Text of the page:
8. Looks fine on chrome on my android phone.
  9. They're perfect if you like powerful rip snorting Jap MX bikes but they're not like the YZ250FX or euro XCs Basically it's the full on MX KX250F with just a 18in rear, a lower geared rear sprocket and a slight change in the engine mapping and suspension damping. The YZ250FX is closer to a stripped down and tuned up WR than the MX YZ250F. A few drops on your head? I'd go the whole hog and get the KX450XC. Go on, you know you want too.
  10. That reminds me, we haven't crossed paths to handover the manual. Something to do after lockdown.
  11. BTW, the trigger coils are separate coils to the stator. On the wiring diagram it looks like there are 2 of them. They are typically small enclosed fine wire coils with high resistance / low peak voltage (on the older model CRFs 0.7 volts compared to the 100 volts that the power coils put out). They are much more prone to failure than the stators power coils. They can't take much heat and they are also very close to the flywheel and may have copped a hit if the engine had a bottom end failure. They are wired to the ECU and not the regulator so you need to measure them at the ECU connector. They're not usually mounted on the stator so if you tried a different stator it might not have included them. If they're a problem I'm not sure why the battery would work; maybe the ECU reads them better when its fully powered? If they're weak and not totally fried (small or intermittent internal short) they might be working with a faster kick or a bit of heat or movement in them.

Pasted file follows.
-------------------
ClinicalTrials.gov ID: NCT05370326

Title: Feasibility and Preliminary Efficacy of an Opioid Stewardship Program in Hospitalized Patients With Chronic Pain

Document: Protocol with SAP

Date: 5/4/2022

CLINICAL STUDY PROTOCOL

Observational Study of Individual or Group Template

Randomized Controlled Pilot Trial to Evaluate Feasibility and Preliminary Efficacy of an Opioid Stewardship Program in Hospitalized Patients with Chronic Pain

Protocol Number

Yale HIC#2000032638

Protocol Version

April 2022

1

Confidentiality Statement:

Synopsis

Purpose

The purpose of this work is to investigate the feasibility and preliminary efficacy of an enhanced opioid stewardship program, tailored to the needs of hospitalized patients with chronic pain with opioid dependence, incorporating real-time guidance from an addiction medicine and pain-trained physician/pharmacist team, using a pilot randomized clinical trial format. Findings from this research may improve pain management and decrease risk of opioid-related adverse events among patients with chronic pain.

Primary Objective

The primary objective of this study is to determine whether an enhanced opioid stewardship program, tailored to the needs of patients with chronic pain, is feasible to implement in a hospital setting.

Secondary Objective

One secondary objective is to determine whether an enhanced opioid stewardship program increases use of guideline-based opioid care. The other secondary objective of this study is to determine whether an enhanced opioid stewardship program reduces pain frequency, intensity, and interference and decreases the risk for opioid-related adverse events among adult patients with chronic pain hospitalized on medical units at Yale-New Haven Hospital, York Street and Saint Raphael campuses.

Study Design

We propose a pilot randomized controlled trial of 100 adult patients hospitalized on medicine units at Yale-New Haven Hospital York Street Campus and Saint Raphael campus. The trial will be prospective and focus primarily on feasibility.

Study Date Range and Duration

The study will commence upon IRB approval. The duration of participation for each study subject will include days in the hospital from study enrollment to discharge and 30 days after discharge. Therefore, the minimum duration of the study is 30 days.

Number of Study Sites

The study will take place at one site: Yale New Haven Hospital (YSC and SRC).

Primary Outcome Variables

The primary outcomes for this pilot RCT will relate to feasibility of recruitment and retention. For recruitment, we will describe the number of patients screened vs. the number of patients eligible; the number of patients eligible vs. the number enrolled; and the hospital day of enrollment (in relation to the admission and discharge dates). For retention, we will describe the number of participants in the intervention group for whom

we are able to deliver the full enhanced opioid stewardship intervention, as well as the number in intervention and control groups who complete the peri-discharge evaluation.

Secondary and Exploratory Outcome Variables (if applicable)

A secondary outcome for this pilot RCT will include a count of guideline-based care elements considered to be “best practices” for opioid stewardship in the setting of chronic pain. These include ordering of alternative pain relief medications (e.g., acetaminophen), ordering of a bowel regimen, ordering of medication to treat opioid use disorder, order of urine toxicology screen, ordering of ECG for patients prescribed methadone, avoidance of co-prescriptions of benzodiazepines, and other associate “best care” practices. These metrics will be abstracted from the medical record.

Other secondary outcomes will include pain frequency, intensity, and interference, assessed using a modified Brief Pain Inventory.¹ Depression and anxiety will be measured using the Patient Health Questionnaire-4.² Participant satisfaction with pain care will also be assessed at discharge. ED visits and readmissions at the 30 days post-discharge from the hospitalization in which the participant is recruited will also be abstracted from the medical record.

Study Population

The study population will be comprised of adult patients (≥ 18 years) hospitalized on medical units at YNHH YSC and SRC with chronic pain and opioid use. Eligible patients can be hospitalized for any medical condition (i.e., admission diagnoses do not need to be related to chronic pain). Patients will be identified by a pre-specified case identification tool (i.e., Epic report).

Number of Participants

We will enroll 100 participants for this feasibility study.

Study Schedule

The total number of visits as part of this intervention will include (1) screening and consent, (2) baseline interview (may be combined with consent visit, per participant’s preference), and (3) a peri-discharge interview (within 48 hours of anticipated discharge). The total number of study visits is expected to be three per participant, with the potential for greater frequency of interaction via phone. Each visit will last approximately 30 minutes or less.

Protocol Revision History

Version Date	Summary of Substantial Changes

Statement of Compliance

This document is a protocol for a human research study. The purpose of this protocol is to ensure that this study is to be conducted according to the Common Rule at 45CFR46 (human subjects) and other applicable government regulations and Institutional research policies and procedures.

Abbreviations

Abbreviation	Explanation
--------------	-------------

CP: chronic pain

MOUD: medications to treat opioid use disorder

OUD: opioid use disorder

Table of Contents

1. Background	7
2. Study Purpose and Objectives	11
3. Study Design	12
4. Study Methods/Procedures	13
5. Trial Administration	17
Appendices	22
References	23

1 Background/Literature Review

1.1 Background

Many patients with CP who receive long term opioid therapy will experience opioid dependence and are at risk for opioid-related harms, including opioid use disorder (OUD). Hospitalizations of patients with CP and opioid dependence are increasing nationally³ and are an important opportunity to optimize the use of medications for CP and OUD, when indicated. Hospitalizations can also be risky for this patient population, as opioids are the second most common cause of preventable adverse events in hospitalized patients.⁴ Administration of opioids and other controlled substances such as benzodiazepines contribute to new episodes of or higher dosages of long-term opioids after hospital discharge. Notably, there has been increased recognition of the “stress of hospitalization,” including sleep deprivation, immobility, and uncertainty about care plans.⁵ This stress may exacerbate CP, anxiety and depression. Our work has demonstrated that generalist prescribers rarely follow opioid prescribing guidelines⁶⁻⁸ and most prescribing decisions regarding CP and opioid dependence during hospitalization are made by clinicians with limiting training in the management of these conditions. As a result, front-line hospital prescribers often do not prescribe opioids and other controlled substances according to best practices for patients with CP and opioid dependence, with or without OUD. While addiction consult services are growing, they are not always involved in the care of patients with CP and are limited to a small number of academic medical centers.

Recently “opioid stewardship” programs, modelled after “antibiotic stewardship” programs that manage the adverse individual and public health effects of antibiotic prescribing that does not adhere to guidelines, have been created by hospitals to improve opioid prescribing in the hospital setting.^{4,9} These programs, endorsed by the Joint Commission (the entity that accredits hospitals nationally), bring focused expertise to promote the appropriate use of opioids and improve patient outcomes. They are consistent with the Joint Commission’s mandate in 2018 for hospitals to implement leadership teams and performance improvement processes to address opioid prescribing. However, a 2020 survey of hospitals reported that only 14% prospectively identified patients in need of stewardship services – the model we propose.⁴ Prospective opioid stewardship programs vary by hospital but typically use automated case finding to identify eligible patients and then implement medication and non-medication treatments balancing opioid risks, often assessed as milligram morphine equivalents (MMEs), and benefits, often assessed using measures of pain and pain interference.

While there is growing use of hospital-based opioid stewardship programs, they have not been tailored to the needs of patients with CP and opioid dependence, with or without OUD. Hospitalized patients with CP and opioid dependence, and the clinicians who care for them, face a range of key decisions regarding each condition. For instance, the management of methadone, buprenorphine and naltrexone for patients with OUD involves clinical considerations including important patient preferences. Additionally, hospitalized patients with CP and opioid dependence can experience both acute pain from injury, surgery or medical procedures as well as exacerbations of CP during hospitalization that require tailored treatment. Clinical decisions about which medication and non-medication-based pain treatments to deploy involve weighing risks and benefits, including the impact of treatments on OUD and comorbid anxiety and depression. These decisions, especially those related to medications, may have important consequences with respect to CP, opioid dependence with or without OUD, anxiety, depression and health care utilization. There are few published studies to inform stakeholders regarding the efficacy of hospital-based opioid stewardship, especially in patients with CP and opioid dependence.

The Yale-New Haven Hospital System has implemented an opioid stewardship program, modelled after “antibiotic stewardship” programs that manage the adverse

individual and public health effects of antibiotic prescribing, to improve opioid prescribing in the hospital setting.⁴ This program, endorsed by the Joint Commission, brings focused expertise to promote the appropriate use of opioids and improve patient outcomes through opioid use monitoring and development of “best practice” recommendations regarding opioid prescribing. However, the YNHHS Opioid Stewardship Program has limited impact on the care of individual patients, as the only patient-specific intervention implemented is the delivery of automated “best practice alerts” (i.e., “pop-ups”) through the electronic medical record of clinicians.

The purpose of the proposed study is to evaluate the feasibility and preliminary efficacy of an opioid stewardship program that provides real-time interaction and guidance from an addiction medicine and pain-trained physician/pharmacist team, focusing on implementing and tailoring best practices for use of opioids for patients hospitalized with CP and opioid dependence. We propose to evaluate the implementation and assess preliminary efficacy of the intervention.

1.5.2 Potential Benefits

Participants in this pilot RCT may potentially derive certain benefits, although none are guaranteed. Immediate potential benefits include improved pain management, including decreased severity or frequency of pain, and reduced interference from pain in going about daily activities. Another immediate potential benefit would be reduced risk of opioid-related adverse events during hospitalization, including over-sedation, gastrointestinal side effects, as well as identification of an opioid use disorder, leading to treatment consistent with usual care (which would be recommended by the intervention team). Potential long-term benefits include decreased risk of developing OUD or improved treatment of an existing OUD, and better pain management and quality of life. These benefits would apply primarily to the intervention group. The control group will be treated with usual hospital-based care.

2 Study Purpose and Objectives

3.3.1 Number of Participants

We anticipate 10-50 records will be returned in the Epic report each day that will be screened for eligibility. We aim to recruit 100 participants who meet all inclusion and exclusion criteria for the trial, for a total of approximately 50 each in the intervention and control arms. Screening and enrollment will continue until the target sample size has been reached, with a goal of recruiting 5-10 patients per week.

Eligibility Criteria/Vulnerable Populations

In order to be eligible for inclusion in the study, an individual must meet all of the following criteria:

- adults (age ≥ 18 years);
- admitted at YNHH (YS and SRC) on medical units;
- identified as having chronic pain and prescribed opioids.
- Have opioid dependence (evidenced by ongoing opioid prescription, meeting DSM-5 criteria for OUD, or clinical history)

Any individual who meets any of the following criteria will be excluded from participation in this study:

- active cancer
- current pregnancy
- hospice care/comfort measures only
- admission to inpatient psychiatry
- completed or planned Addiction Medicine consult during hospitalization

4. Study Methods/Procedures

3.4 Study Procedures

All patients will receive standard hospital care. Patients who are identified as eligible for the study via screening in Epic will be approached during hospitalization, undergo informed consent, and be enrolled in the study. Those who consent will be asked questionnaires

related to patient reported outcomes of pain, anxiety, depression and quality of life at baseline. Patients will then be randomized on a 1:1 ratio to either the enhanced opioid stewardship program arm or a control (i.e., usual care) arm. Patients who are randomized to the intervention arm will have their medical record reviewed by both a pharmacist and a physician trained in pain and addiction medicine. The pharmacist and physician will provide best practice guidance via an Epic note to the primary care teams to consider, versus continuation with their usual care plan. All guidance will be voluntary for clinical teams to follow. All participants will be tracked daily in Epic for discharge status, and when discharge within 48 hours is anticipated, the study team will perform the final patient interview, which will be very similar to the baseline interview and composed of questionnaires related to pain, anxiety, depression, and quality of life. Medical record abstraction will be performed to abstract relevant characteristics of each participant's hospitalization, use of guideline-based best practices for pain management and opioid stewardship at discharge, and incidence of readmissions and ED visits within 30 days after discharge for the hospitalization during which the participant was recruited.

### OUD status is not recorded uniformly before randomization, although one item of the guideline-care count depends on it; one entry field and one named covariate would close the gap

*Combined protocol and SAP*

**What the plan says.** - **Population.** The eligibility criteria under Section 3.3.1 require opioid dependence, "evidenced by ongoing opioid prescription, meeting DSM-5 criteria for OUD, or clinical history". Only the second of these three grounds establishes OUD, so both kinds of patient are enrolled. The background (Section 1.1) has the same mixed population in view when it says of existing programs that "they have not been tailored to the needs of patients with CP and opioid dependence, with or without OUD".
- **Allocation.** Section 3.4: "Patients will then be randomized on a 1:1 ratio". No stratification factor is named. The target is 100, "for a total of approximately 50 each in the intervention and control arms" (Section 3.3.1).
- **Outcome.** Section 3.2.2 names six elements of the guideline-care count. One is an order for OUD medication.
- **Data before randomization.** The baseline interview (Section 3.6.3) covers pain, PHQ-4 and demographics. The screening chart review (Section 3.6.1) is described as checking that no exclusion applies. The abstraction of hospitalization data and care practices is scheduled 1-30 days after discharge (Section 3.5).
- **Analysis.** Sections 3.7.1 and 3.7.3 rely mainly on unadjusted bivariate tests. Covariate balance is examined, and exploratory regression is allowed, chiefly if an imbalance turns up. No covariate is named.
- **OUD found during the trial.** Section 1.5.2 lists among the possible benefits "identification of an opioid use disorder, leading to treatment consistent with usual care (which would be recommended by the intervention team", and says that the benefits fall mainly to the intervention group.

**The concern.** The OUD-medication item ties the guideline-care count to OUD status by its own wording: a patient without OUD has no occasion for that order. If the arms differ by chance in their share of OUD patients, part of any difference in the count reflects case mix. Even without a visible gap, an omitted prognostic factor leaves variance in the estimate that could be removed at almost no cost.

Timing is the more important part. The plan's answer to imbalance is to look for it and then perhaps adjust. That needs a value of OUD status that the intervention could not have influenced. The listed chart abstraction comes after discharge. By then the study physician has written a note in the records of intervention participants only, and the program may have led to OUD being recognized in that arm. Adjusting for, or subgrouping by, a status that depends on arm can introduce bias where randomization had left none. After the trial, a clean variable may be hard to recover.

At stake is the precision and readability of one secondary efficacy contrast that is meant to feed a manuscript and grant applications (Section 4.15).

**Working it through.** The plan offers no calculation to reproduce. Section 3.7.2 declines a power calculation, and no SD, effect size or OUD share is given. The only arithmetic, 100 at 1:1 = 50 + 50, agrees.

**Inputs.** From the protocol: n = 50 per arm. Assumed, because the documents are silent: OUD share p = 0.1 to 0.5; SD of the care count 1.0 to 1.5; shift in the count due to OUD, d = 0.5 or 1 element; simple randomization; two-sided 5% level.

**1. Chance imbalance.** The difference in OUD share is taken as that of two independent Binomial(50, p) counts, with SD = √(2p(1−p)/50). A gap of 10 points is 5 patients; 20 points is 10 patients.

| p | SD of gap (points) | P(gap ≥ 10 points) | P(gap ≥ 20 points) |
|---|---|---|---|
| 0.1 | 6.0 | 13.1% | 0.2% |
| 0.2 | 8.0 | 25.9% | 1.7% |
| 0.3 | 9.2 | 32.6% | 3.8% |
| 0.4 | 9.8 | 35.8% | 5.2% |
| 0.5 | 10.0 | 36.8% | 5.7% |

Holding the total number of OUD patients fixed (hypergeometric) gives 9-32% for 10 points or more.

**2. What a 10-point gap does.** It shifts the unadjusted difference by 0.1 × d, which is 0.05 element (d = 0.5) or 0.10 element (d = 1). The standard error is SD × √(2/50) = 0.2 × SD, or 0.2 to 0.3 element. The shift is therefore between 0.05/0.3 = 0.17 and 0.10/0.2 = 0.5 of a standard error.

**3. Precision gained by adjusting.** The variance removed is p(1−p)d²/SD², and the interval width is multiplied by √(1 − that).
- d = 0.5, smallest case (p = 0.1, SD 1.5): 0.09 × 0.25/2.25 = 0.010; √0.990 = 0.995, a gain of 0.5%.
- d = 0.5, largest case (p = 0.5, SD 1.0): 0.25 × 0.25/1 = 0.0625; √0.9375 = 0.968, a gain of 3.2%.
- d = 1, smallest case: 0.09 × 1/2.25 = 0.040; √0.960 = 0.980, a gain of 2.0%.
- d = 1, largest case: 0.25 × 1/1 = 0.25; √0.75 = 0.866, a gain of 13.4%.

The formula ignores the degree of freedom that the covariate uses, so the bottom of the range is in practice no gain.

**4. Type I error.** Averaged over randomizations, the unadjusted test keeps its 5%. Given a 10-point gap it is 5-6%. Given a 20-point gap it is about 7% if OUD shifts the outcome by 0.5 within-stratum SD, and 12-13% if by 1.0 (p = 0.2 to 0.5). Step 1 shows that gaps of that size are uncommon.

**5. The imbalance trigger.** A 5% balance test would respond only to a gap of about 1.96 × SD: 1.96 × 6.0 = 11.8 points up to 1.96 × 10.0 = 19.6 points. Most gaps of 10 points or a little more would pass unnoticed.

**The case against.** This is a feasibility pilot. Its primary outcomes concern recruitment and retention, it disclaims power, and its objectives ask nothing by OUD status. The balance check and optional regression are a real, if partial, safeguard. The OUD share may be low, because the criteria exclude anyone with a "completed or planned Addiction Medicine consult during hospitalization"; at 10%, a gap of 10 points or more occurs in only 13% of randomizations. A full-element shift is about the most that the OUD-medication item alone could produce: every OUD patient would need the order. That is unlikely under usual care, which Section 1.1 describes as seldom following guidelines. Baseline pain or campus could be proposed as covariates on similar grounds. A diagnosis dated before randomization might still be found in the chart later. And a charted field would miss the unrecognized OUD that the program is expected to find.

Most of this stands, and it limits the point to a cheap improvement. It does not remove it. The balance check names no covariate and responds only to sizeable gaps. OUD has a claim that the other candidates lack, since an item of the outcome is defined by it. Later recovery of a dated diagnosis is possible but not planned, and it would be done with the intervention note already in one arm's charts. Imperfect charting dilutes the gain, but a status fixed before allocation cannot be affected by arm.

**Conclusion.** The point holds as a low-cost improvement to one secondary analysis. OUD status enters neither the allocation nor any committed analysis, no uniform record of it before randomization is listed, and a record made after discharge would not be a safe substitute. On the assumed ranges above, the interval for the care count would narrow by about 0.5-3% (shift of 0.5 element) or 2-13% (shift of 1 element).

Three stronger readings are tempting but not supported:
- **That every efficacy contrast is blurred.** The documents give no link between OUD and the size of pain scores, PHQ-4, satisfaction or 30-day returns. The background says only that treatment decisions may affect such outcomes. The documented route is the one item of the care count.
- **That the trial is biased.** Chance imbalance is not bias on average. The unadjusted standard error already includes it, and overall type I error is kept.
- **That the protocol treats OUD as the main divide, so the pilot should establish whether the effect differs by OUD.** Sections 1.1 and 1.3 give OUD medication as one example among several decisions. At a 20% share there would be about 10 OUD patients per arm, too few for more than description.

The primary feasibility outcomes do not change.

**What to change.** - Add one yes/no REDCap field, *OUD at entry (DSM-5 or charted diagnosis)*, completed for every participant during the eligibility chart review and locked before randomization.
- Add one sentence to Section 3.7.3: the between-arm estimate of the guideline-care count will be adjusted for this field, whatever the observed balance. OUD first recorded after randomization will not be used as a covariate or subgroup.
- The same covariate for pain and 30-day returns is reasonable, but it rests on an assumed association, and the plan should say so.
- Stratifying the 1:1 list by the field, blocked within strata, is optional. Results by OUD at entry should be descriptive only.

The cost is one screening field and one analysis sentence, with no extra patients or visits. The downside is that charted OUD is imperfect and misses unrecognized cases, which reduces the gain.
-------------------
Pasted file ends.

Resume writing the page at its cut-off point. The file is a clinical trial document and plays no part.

12. Electrics are definitely weird. When wires heat up the resistance increases so they don't generally come good with a bit of current or heat through them. But a poor connection can improve with a bit of current or heat through it. Regulators have a number of diodes / components so there are solder joins in them that can also come good with a bit of current / heat through them. I'd try the battery in lieu of the output from the regulator with the capacitor in place. If it works fine it will add to the confidence it's an alternator / regulator issue. (you can also try it again but with disconnecting the battery just before you kick it - it won't run but it may give a fire while the capacitor's still got charge). As far as alternator output goes, there are multimeter's that measure the output and record the peak of the wave so you can check what's coming out of the coils into the regulator on an alternator rotation.
  13. If it starts and runs with the 12 volt battery in lieu of the capacitor then everything is working OK with 12 volts and downstream of the capacitor. So logically its gotta be the supply from the upstream alternator / regulator / capacitor system. You've already checked alternator / capacitor, what about regulator (and the wiring connections along the way to it).
  14. Pampered the DRZ250 - new carbon fibre clutch kit, sintered metal rear brake pads, new air filter, engine oil and filter, greased the rear suspension, rear brake lever and kickstarter all in preparation for the Big Desert ride this weekend. Ate an 8 pack of custard filled chocolate profiteroles after I heard the lockdown was on and the ride was cancelled.